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European robin, December 2015, American University of Beirut campus, Beirut, Lebanon

The European robin (Erithacus rubecula)

By Fouad Itani

The European robin (Erithacus rubecula), is a distinctive looking bird from the Muscicapidae family. It measures 14cm in length, with a wingspan of 22cm, and an average weight of 18g.

The European robin  is by far the king of the gardens and one of the most beautiful chats to occur in the region. It has a distinctive orange breast and face, brownish upperparts, a creamy belly, and brown legs and feet. The bill and eyes are colored black. Both sexes look alike, and Juveniles lack the orange breast and are spotted with golden brown.

Juvenile European robin feeding on worms, May 2016, Hyde park, London, UK
Juvenile European robin feeding on worms, May 2016, Hyde park, London, UK

Outside the breeding season the European robin is a solitary bird and is fiercely territorial over food supply.  Usually not more than one robin will occupy a small garden, unless it is his mate. The European robin has a beautiful call. It will sing to proclaim territory and attract a mate.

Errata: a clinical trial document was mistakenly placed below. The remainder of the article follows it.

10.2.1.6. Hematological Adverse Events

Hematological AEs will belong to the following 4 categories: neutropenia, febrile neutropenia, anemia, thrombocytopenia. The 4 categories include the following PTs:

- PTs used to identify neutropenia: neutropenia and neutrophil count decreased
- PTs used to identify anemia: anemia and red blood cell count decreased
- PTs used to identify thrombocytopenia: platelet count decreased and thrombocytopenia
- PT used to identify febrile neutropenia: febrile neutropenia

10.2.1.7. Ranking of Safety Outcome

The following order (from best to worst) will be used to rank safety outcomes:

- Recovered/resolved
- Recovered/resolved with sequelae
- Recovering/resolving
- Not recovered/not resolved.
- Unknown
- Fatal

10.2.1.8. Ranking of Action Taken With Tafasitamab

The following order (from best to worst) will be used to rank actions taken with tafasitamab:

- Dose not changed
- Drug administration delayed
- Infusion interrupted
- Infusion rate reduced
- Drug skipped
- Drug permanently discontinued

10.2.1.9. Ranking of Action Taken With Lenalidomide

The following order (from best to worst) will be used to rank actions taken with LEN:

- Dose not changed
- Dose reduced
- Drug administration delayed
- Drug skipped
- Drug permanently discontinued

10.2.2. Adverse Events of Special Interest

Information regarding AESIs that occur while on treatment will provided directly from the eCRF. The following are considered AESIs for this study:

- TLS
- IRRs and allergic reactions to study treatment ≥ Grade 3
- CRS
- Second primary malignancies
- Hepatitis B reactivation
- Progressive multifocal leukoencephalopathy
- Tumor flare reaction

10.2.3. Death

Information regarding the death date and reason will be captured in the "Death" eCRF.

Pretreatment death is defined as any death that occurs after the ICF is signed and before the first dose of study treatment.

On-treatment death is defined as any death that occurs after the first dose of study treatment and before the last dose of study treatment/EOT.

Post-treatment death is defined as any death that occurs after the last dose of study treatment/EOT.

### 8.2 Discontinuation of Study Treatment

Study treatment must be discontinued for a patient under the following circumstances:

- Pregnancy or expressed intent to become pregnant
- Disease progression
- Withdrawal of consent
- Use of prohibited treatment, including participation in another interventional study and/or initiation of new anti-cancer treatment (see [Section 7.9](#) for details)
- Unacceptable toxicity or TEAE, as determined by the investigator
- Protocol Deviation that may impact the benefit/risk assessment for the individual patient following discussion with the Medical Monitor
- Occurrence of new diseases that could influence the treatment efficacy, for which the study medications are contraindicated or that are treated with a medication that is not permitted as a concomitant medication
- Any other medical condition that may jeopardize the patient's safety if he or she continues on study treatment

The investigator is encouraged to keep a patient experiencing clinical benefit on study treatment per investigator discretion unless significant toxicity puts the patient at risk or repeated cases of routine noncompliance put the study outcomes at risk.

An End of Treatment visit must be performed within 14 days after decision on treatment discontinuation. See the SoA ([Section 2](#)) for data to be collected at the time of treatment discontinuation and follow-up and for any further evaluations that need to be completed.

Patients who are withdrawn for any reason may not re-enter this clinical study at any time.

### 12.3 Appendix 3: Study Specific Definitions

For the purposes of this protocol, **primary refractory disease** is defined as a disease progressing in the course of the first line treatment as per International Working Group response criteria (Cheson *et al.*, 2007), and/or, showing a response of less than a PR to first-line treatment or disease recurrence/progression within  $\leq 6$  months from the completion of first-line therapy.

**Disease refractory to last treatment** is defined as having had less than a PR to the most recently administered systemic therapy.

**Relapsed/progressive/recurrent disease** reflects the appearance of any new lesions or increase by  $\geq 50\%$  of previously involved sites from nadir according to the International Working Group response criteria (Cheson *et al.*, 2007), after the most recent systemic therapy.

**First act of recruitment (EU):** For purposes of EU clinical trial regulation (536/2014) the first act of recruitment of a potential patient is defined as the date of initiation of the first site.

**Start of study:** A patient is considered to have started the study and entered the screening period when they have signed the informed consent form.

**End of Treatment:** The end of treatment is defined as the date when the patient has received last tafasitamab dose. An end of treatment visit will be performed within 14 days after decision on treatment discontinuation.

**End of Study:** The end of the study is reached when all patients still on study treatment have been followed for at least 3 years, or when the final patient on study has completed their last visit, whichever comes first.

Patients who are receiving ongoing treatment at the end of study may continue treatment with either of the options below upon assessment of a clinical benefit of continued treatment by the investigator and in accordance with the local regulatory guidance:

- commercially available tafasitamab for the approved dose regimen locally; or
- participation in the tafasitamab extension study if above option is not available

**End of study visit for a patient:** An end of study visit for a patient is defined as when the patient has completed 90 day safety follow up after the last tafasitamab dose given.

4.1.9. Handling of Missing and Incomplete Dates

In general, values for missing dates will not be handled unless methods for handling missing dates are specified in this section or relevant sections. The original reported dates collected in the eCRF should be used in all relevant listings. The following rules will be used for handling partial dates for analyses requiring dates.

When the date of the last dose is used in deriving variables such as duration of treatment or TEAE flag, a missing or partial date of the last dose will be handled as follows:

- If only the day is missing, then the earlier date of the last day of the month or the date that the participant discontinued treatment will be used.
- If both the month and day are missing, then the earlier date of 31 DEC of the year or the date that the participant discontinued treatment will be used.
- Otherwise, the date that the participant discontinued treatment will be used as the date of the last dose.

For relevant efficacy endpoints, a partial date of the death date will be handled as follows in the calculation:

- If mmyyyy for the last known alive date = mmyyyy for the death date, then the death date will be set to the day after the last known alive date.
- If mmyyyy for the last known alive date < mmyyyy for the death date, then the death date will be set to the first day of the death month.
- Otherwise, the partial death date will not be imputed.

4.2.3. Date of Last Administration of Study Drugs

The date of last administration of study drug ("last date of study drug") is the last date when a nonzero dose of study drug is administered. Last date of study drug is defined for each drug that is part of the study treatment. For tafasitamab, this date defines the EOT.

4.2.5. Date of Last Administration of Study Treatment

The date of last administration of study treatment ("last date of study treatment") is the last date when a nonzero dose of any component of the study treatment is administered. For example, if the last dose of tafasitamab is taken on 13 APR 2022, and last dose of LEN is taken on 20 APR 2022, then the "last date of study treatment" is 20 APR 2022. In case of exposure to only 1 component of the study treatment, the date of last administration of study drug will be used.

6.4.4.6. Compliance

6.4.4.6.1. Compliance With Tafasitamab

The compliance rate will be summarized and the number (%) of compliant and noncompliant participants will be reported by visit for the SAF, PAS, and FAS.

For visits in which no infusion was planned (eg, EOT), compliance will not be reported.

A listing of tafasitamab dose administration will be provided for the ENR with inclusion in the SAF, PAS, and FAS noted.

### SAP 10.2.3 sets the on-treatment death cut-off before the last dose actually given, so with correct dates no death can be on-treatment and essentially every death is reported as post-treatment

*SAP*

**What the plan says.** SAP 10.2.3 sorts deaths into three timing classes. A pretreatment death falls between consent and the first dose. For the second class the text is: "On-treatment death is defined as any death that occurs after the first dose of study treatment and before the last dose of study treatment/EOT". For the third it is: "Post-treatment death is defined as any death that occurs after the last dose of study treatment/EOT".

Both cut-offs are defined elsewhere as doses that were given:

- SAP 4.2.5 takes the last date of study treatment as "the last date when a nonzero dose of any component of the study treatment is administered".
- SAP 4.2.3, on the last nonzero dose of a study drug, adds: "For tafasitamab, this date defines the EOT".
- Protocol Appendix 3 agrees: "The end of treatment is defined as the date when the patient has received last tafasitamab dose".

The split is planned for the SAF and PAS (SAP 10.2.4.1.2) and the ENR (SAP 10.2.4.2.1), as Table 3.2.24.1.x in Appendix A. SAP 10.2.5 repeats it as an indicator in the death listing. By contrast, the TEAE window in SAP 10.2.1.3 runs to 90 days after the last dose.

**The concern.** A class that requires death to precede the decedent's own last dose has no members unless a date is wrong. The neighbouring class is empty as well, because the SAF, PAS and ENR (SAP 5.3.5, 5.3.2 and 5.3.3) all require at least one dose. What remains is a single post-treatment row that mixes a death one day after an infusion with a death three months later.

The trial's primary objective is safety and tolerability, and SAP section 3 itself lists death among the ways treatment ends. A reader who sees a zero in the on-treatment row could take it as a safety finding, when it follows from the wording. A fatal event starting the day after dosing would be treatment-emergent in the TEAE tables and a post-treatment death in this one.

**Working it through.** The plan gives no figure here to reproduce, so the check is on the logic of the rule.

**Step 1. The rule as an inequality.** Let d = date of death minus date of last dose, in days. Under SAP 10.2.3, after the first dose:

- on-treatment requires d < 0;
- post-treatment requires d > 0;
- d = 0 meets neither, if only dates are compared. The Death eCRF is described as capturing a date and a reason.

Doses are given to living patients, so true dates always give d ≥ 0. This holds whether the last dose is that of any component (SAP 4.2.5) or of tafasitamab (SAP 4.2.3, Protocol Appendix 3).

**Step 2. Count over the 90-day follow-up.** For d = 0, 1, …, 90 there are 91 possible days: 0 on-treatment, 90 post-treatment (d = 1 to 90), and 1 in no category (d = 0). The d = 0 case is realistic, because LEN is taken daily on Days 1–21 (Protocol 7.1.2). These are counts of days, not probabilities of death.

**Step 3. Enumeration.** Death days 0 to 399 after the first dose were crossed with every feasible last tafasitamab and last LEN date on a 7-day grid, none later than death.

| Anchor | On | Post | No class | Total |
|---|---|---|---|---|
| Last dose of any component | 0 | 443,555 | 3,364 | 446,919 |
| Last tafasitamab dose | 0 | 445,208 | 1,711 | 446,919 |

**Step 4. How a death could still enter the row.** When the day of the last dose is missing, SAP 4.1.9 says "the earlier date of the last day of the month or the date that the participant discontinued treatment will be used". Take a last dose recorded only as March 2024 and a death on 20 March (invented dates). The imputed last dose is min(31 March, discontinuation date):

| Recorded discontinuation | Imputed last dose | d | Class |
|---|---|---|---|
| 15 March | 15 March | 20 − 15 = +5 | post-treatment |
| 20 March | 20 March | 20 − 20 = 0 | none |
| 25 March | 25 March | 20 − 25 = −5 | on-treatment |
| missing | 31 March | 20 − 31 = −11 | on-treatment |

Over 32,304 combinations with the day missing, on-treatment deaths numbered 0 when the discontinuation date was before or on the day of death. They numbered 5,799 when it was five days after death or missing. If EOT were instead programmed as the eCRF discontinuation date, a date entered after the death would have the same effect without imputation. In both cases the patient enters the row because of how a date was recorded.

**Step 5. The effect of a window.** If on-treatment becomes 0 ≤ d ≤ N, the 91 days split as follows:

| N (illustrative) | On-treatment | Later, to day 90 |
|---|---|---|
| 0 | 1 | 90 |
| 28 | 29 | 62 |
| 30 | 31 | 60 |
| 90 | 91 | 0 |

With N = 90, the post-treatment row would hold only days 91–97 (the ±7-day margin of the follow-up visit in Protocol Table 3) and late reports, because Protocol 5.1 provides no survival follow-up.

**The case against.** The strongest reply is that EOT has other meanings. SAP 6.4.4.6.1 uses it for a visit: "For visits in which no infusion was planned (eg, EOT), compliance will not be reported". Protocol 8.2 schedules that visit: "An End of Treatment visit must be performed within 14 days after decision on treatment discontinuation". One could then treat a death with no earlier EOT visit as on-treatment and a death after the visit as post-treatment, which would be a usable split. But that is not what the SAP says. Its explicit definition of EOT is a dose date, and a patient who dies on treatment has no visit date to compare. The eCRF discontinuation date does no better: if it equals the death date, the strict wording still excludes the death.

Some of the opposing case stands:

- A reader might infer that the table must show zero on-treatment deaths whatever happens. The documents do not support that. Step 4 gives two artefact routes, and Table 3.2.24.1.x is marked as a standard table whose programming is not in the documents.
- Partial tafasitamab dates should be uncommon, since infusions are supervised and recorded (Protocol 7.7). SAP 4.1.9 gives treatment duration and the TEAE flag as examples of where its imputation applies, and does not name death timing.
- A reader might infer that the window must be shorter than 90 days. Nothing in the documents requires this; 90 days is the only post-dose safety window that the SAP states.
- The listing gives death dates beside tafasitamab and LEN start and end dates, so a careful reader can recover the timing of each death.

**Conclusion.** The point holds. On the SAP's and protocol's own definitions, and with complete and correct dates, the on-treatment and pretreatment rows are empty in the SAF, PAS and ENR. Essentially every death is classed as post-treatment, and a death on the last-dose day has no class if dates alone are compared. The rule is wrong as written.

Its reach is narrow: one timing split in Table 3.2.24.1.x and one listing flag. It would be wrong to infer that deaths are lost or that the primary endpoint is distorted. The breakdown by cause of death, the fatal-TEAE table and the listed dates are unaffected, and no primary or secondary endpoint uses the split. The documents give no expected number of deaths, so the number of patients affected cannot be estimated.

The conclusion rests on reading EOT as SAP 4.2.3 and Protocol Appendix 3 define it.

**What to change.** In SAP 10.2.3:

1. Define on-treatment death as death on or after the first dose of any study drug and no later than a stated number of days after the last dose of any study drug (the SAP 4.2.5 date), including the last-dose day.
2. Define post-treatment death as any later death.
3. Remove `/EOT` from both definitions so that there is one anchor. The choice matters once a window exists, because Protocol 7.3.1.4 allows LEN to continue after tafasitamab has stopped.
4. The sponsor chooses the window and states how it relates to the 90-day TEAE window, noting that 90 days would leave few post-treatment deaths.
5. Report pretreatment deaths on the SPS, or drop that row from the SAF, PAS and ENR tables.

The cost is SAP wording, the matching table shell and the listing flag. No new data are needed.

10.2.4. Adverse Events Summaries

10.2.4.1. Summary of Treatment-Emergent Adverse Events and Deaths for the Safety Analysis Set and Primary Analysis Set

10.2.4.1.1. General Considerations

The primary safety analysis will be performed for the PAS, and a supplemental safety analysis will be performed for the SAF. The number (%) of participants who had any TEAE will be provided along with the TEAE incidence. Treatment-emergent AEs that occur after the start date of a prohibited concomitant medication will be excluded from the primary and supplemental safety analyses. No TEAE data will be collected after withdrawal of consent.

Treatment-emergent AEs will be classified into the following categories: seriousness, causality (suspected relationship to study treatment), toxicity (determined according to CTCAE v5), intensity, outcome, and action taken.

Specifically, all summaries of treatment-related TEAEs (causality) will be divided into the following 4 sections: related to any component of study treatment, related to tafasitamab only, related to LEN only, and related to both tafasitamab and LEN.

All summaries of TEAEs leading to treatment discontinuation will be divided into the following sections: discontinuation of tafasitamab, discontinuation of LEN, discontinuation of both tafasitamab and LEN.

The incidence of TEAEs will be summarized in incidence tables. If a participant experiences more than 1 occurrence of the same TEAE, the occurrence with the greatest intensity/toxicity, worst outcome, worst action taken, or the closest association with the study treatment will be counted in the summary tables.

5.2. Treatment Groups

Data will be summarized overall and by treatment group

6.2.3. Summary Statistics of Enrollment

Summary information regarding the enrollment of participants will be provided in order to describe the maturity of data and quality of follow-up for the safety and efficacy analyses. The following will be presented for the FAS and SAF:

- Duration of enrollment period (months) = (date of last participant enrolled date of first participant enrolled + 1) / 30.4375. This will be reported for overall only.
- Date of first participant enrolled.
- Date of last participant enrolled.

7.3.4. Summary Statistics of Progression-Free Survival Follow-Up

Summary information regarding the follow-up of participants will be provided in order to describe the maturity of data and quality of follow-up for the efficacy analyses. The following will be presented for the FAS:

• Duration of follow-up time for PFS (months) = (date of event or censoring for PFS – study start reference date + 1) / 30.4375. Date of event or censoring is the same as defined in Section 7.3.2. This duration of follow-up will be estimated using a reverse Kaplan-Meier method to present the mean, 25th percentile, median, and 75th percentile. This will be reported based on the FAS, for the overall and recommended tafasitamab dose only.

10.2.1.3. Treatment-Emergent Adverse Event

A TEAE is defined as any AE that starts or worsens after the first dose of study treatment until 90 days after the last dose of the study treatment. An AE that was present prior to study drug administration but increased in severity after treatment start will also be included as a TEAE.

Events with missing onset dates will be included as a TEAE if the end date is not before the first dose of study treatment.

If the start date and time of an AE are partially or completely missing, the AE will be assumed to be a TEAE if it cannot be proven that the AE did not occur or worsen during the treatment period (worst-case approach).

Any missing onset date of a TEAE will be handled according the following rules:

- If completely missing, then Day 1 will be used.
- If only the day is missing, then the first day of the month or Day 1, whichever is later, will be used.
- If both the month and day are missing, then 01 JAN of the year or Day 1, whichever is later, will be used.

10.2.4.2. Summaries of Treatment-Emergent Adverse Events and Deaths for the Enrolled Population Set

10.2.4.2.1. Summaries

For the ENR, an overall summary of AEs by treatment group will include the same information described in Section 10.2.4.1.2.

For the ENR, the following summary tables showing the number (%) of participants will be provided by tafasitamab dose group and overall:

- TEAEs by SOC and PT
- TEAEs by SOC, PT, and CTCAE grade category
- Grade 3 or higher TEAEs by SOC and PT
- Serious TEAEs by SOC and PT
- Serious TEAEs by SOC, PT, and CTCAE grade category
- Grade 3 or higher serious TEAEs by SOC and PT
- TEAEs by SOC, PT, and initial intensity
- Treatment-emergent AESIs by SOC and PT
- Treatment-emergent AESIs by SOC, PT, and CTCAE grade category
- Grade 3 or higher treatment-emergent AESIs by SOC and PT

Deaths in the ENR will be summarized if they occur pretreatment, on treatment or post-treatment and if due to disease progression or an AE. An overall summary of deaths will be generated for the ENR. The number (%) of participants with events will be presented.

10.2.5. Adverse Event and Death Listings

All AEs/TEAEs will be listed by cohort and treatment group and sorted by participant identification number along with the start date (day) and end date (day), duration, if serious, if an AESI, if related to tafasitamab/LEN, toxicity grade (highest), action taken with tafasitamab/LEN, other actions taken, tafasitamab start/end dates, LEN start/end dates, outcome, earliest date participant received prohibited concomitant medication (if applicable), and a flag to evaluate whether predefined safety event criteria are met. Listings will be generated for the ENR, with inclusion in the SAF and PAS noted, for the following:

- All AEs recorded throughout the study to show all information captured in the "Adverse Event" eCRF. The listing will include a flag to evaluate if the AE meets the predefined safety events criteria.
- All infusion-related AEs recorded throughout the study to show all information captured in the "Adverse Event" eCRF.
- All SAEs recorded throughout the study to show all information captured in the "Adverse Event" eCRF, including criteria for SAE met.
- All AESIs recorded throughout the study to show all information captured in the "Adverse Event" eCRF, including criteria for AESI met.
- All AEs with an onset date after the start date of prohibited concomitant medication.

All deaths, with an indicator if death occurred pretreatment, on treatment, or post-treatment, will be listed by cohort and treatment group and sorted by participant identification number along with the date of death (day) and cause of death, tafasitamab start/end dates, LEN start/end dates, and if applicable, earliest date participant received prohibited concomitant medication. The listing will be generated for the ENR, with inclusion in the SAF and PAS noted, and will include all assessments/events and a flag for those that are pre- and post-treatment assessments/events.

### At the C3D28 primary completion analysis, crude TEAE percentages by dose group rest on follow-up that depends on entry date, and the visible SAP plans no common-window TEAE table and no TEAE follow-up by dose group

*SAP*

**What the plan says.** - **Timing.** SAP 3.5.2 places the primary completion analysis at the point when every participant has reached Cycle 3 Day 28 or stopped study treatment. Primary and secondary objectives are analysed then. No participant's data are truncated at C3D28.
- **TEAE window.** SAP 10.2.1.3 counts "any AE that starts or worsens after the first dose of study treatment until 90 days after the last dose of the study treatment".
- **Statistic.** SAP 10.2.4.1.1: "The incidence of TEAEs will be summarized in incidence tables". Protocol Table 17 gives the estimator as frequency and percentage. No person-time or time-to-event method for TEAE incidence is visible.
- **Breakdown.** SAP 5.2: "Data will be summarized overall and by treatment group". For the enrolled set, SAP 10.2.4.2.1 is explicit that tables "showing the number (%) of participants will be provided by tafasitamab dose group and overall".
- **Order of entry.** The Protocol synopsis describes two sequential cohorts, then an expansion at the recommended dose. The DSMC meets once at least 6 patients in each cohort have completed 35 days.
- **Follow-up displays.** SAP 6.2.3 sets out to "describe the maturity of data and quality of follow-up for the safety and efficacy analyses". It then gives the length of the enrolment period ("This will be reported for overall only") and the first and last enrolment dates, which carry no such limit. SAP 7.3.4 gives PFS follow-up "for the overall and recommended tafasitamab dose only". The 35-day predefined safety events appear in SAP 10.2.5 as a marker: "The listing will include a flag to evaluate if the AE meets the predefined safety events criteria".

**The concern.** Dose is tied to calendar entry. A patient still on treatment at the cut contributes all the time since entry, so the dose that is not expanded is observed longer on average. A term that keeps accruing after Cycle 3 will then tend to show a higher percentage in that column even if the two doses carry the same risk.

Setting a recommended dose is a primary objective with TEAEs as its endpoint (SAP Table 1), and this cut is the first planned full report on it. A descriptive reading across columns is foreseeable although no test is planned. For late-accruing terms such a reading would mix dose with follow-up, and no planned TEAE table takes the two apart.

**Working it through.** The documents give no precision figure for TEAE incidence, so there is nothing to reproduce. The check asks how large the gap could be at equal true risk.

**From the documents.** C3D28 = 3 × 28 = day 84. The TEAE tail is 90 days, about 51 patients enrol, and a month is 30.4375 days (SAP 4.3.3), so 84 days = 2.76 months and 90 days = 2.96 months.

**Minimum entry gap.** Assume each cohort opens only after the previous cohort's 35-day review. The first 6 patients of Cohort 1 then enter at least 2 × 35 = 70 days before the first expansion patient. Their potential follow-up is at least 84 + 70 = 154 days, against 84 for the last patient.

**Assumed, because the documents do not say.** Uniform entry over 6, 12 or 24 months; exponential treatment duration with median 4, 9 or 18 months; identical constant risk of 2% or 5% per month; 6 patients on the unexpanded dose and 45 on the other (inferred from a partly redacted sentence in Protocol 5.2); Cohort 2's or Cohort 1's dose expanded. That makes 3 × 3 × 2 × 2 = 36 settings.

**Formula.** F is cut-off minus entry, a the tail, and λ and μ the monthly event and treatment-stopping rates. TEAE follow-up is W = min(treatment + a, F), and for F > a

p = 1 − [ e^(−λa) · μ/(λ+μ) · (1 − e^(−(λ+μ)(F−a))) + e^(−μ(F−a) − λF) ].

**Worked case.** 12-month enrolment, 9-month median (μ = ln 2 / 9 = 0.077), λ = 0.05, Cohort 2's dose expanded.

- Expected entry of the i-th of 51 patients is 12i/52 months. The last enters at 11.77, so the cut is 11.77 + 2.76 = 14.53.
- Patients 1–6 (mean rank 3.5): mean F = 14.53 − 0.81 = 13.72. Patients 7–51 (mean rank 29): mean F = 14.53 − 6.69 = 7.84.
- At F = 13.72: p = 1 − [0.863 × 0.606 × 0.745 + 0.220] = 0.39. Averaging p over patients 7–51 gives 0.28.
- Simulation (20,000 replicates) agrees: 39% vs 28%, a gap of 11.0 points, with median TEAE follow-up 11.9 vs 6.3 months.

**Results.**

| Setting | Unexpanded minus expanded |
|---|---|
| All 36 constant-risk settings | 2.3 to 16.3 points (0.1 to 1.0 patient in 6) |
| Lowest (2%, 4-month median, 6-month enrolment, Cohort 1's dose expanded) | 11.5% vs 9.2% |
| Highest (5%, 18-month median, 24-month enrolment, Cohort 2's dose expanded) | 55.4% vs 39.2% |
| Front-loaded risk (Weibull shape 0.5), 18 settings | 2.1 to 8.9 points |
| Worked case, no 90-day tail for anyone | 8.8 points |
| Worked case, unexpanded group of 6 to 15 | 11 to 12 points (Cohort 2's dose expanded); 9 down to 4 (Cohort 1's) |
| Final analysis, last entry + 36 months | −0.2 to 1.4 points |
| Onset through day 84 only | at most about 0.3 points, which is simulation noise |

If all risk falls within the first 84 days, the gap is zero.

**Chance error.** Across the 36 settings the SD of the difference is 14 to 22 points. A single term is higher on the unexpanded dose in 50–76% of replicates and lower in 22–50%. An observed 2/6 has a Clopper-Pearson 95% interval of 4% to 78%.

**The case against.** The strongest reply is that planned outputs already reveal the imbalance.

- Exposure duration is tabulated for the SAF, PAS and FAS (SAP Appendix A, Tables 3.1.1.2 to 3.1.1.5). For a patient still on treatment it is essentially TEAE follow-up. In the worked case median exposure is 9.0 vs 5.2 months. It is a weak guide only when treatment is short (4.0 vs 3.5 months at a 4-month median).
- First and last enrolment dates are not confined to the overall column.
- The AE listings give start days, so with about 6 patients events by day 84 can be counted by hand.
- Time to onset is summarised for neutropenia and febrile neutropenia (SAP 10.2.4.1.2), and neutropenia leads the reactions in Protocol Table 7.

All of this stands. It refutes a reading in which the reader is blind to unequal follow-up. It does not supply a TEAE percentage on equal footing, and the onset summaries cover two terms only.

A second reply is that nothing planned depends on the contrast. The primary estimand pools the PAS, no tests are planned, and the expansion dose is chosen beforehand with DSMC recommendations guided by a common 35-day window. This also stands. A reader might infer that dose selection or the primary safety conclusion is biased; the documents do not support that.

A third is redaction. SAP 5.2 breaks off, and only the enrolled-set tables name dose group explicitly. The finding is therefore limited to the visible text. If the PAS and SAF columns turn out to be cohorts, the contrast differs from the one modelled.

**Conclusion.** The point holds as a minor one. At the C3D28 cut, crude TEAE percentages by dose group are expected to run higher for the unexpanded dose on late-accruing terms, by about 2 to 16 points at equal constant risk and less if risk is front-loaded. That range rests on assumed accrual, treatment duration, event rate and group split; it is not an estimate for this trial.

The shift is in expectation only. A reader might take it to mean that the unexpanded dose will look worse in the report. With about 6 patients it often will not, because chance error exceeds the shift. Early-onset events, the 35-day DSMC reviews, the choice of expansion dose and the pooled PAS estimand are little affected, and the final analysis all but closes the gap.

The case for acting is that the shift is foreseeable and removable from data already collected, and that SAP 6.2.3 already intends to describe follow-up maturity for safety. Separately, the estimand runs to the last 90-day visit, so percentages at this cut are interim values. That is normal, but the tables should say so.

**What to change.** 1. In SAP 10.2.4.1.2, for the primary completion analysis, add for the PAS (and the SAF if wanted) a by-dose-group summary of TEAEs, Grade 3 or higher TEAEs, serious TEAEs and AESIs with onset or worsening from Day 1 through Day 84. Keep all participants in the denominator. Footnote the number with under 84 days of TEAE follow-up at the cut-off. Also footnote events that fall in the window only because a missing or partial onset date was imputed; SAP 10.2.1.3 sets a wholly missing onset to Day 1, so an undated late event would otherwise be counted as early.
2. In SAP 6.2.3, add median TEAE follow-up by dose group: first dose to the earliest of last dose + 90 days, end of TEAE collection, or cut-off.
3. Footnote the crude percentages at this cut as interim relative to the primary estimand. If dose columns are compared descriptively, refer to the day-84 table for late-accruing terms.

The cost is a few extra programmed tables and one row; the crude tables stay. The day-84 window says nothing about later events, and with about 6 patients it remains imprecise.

A European robin portrait, December 2015, American University of Beirut campus, Beirut, Lebanon
A European robin portrait, December 2015, American University of Beirut campus, Beirut, Lebanon

When it comes to choose a nesting site the European robin isn’t picky at all, it will go with anything that offer shelter such as a hole, crevices, sheltered banks, flower pots, dense vegetation … The nest is composed of plant material usually using moss, leaves, grass, and feathers. An average of two clutches of six eggs are laid throughout the breeding season and are incubated by the female alone. The male feeds the female while she is brooding. The young hatch after two weeks, and become independent after three weeks. Both parents feed and look after their chicks.

European robin feeding on a caterpillar, December 2015, American University of Beirut campus, Beirut, Lebanon
European robin feeding on a caterpillar, December 2015, American University of Beirut campus, Beirut, Lebanon

The European robin will  feed predominantly on insects, spiders , and worms, it will also consume fruits, berries and seeds. In most countries the robin is considered to be a gardener’s friend and would never be harmed, however in some Mediterranean countries this bird is still hunted and killed.

In Lebanon the European robin is a scarce passage migrant , but a common winter visitor to most of the country and recorded in a variety of habitats such as orchards, gardens, and woodlands.

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